Looking out on the bay at Nugu, I can hardly justify calling this blog "everyday life" but with my last Aussie visitor arriving from Adelaide, old mate Karen, I'm seeing the Solomons again through fresh eyes, reminded once more that things that have become the norm, are a world away from life back home. So here with the sun shining and the occasional buzz of a passing wasp a will write of a few such curios.
Back at Tomboko this week, I had a chance to catch up with friends there after a few months. The family's youngest lad, Sunny, has grown about a foot since I was there last and it reminds me that life goes on around the world and my little adventures don't rate a drop in the grand scheme of things but I'm enjoying them none the less. While there, Mae (names won't mean much to you but I will remember hopefully) was excited to show me the turtles that they had been catching that day and never one to pass on a cultural experience, I was eager to follow. However, seeing the first turtle upside down filling a wheelbarrow and in obvious distress I thought I'd spare Kaz the view. It's a strangely confronting sight even for me but I know in reality there is no justification to judge the practice any differently to our own procurement of meat in the West.
Cultural contrasts like these abound in the truly unique world of the Solomons and writing of such things would be incomplete without the inclusion of the subject of tattoos and tribal markings. So here we go…
Contemporary tattoos are common in the Solomons and locals sport them, sometimes from as young as ten or eleven. Cultural tattoos however are less common and in the case of facial scaring, are a dying art. The Renbell people earn the title of most comprehensive ink of all the regions, identified by a simple fish silhouette tattooed on their upper arms is only the beginning, with traditional designs covering individual's entire bodies. I remember a conversation about one of my guy's tattoos, ending with a proud, completely serious statement in a thick island accent, "I am almost finished, I only need to tattoo my arse" hmm.. majestic. Traditionally they were done with locally derived ink and Kastom tools but now though the designs have stayed true to tradition, the tattooing itself is done with modern ink and tattoo guns.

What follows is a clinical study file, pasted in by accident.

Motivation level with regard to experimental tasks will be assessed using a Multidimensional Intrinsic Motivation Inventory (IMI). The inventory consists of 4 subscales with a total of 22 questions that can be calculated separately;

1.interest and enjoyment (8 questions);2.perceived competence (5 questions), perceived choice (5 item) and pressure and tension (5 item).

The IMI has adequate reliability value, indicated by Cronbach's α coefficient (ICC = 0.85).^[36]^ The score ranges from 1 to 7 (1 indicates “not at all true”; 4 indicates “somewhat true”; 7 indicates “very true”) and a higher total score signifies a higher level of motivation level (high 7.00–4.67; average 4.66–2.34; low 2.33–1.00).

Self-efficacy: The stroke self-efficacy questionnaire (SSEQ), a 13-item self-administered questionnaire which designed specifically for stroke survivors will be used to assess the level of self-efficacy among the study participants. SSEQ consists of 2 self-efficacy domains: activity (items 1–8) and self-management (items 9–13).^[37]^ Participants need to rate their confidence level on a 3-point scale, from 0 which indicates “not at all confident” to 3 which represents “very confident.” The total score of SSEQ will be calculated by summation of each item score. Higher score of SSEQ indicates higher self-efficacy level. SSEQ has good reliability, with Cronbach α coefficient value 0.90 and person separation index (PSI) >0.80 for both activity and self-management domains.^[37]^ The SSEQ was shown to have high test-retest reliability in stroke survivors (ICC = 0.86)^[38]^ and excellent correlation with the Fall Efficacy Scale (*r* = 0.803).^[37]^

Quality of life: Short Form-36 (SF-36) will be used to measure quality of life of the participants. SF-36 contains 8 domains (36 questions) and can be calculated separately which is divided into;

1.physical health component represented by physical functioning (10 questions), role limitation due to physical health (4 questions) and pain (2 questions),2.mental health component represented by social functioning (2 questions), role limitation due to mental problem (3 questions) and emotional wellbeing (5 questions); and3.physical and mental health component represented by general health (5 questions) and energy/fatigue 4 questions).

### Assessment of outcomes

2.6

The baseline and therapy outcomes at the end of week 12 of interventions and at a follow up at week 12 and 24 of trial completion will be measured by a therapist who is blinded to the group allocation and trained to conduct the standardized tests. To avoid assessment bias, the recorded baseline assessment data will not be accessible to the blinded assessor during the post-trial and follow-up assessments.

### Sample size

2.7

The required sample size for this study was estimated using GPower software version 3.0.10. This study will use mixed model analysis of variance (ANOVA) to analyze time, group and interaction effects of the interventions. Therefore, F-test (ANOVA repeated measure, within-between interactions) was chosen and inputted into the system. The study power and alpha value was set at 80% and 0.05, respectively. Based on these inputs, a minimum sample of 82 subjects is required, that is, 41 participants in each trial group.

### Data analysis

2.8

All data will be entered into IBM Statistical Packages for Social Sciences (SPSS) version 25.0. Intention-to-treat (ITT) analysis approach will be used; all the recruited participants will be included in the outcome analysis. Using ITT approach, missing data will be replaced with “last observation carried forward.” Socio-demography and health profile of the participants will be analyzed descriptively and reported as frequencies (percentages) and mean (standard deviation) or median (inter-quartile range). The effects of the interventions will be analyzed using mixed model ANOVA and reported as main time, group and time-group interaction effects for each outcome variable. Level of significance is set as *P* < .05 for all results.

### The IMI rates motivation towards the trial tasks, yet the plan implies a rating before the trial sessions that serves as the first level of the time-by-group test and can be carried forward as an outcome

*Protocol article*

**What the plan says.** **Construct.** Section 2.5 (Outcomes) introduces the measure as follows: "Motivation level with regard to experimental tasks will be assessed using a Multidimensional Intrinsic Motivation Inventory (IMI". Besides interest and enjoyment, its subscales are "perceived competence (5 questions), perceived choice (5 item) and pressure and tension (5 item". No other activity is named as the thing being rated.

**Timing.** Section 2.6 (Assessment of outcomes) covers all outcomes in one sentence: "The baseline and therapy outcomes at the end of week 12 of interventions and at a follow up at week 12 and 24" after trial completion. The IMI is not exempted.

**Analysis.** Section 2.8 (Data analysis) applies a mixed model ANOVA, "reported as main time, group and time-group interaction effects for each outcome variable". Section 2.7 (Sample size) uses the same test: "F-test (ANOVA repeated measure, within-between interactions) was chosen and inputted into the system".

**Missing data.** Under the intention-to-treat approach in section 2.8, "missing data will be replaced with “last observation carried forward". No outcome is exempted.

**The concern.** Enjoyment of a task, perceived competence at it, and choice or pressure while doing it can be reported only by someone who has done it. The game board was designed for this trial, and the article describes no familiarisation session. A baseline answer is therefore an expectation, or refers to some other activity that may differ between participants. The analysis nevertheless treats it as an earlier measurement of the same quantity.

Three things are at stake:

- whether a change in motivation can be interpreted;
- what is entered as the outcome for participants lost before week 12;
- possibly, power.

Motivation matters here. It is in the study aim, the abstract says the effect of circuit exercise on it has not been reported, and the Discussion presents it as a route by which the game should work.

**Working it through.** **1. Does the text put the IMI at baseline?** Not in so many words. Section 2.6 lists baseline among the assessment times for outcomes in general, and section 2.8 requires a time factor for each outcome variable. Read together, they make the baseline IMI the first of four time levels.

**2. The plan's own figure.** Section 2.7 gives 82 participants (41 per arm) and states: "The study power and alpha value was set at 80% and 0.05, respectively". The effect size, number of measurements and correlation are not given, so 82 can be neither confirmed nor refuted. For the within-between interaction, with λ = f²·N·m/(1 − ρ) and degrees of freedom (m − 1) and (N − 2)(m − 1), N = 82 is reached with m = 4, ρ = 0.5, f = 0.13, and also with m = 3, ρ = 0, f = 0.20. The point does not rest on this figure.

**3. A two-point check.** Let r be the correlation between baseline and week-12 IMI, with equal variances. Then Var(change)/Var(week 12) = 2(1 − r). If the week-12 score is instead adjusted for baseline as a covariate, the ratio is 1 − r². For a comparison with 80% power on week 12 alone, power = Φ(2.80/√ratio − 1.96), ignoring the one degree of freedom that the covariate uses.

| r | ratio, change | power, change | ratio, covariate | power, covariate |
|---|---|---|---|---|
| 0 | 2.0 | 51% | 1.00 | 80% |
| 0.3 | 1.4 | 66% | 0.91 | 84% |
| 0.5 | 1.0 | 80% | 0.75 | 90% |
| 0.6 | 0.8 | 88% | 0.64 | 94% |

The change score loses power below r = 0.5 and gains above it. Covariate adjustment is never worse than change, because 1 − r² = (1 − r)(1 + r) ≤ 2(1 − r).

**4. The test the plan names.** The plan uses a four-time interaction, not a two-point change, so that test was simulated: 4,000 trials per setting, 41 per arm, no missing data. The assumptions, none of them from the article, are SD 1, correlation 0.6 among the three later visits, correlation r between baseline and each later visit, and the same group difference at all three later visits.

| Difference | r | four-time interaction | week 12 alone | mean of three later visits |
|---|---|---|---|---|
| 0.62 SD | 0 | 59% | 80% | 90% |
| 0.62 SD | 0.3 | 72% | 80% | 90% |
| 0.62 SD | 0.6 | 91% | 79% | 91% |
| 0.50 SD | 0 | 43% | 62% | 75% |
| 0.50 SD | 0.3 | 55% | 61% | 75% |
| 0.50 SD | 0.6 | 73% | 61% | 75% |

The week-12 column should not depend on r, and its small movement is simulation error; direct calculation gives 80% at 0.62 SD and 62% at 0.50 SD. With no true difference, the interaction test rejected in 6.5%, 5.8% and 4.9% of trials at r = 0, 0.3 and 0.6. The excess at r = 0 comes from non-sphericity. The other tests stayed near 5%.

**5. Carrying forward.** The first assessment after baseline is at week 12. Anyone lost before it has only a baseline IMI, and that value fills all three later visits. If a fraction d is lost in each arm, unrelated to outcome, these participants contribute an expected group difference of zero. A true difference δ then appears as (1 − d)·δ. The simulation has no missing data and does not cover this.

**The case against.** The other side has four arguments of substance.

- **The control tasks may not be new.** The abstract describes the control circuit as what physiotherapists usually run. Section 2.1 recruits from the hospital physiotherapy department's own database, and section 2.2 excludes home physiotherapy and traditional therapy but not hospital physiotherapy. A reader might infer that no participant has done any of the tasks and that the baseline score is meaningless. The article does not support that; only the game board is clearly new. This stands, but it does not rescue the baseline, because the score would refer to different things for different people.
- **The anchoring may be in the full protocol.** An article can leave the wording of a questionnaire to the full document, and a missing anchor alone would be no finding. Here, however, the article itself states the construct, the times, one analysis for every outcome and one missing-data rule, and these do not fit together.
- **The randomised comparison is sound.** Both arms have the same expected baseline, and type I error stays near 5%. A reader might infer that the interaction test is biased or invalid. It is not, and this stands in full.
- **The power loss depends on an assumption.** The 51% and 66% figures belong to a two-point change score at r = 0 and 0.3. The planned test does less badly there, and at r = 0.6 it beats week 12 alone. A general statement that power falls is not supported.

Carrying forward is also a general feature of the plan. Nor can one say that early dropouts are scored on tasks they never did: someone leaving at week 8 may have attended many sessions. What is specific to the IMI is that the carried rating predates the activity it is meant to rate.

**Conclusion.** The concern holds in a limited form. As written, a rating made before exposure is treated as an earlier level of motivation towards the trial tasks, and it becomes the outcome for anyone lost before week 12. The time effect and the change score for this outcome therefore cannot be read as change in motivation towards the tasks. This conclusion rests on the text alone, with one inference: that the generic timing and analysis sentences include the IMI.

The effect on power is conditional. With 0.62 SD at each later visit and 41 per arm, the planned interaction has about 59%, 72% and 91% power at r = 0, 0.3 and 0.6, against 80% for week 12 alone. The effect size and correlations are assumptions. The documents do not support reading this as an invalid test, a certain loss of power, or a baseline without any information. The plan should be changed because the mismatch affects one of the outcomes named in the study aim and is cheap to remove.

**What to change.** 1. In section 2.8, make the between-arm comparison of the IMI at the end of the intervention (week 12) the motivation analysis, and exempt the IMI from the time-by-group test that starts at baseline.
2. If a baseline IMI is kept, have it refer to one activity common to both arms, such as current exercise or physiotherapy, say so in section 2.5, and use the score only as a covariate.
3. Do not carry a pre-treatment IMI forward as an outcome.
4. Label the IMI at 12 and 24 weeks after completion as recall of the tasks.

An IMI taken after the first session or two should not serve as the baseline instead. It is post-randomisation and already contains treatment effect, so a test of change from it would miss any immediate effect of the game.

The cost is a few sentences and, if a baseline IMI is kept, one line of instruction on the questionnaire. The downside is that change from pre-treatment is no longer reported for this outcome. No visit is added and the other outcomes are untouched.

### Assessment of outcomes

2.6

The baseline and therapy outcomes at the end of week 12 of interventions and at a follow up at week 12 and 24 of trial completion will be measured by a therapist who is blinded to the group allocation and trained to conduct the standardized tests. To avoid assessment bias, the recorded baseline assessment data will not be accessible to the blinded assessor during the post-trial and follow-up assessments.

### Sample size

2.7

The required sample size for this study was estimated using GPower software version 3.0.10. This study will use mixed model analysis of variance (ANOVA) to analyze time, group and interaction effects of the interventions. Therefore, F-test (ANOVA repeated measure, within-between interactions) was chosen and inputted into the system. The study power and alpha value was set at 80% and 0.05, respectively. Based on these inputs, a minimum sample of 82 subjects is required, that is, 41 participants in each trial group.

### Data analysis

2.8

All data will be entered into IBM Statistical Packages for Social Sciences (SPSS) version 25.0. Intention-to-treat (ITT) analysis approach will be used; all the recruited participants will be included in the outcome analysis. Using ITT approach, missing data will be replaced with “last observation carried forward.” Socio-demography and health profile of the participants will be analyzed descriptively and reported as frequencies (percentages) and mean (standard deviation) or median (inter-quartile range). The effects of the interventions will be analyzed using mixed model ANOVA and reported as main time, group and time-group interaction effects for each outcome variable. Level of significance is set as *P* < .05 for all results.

The Malaitans mark language groups in another way, with facial carvings. The practice basically involves scratching out identifying designs in the cheeks of members when they are still babies. Lime and green coconut juice is also rubbed into the wounds perhaps helping the scars to set. This tradition is not exclusive to Malaita and is common to many pacific tribes however in the Solomons at least, it is becoming less and less common as the region is modernized. This is not to say though, that I don't see these awesome designs on a daily basis.
I have said it before and I'll say it again, they build them tough out here.